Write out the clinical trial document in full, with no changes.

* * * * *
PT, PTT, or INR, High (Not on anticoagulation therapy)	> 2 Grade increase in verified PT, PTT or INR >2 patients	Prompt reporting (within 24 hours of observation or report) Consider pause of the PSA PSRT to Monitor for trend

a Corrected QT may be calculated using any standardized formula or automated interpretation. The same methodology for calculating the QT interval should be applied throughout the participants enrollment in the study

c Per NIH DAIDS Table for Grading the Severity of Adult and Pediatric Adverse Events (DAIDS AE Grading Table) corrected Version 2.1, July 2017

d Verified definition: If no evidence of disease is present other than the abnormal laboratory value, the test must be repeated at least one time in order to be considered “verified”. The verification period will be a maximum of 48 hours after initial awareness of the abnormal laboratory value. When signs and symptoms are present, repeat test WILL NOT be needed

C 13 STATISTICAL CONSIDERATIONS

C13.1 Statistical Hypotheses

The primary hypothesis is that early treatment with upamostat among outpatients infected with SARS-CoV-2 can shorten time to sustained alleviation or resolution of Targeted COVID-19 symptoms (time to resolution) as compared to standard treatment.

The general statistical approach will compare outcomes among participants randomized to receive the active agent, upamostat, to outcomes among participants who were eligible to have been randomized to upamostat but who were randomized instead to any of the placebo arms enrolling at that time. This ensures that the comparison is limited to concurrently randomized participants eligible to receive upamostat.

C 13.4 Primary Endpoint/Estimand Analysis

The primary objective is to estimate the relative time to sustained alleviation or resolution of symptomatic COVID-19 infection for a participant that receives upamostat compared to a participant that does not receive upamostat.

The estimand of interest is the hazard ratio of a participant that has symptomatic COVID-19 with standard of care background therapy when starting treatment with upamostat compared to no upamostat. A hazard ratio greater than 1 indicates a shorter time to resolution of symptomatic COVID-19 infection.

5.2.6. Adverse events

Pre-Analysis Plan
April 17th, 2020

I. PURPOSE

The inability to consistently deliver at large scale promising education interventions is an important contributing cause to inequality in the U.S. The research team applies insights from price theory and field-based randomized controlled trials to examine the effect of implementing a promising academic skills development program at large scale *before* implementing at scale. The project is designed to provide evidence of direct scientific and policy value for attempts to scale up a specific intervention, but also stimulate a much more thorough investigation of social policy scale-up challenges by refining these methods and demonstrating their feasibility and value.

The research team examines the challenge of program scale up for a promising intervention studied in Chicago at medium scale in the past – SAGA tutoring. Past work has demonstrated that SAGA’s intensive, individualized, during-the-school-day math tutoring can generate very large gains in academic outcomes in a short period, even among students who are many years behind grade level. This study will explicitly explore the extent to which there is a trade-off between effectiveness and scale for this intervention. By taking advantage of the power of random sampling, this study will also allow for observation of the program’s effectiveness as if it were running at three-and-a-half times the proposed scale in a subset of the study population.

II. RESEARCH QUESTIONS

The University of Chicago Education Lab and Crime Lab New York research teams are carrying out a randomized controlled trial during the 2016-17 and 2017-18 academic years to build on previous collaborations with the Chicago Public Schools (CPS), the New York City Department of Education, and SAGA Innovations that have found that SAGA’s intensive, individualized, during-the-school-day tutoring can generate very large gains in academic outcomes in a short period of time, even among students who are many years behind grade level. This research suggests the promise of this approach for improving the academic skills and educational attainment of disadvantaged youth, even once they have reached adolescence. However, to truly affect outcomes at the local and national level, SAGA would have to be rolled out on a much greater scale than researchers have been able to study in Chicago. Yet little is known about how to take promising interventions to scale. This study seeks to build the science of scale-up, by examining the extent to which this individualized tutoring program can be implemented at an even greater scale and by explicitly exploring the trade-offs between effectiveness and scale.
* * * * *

PT, PTT, or INR, High (Not on anticoagulation therapy)	> 2 Grade increase in verified PT, PTT or INR >2 patients	Prompt reporting (within 24 hours of observation or report) Consider pause of the PSA PSRT to Monitor for trend

a Corrected QT may be calculated using any standardized formula or automated interpretation. The same methodology for calculating the QT interval should be applied throughout the participants enrollment in the study

c Per NIH DAIDS Table for Grading the Severity of Adult and Pediatric Adverse Events (DAIDS AE Grading Table) corrected Version 2.1, July 2017

d Verified definition: If no evidence of disease is present other than the abnormal laboratory value, the test must be repeated at least one time in order to be considered “verified”. The verification period will be a maximum of 48 hours after initial awareness of the abnormal laboratory value. When signs and symptoms are present, repeat test WILL NOT be needed

C 13 STATISTICAL CONSIDERATIONS

C13.1 Statistical Hypotheses

The primary hypothesis is that early treatment with upamostat among outpatients infected with SARS-CoV-2 can shorten time to sustained alleviation or resolution of Targeted COVID-19 symptoms (time to resolution) as compared to standard treatment.

The general statistical approach will compare outcomes among participants randomized to receive the active agent, upamostat, to outcomes among participants who were eligible to have been randomized to upamostat but who were randomized instead to any of the placebo arms enrolling at that time. This ensures that the comparison is limited to concurrently randomized participants eligible to receive upamostat.

C 13.4 Primary Endpoint/Estimand Analysis

The primary objective is to estimate the relative time to sustained alleviation or resolution of symptomatic COVID-19 infection for a participant that receives upamostat compared to a participant that does not receive upamostat.

The estimand of interest is the hazard ratio of a participant that has symptomatic COVID-19 with standard of care background therapy when starting treatment with upamostat compared to no upamostat. A hazard ratio greater than 1 indicates a shorter time to resolution of symptomatic COVID-19 infection.

5.2.6. Adverse events

Pre-Analysis Plan
April 17th, 2020

I. PURPOSE

The inability to consistently deliver at large scale promising education interventions is an important contributing cause to inequality in the U.S. The research team applies insights from price theory and field-based randomized controlled trials to examine the effect of implementing a promising academic skills development program at large scale *before* implementing at scale. The project is designed to provide evidence of direct scientific and policy value for attempts to scale up a specific intervention, but also stimulate a much more thorough investigation of social policy scale-up challenges by refining these methods and demonstrating their feasibility and value.

The research team examines the challenge of program scale up for a promising intervention studied in Chicago at medium scale in the past – SAGA tutoring. Past work has demonstrated that SAGA’s intensive, individualized, during-the-school-day math tutoring can generate very large gains in academic outcomes in a short period, even among students who are many years behind grade level. This study will explicitly explore the extent to which there is a trade-off between effectiveness and scale for this intervention. By taking advantage of the power of random sampling, this study will also allow for observation of the program’s effectiveness as if it were running at three-and-a-half times the proposed scale in a subset of the study population.

II. RESEARCH QUESTIONS

The University of Chicago Education Lab and Crime Lab New York research teams are carrying out a randomized controlled trial during the 2016-17 and 2017-18 academic years to build on previous collaborations with the Chicago Public Schools (CPS), the New York City Department of Education, and SAGA Innovations that have found that SAGA’s intensive, individualized, during-the-school-day tutoring can generate very large gains in academic outcomes in a short period of time, even among students who are many years behind grade level. This research suggests the promise of this approach for improving the academic skills and educational attainment of disadvantaged youth, even once they have reached adolescence. However, to truly affect outcomes at the local and national level, SAGA would have to be rolled out on a much greater scale than researchers have been able to study in Chicago. Yet little is known about how to take promising interventions to scale. This study seeks to build the science of scale-up, by examining the extent to which this individualized tutoring program can be implemented at an even greater scale and by explicitly exploring the trade-offs between effectiveness and scale.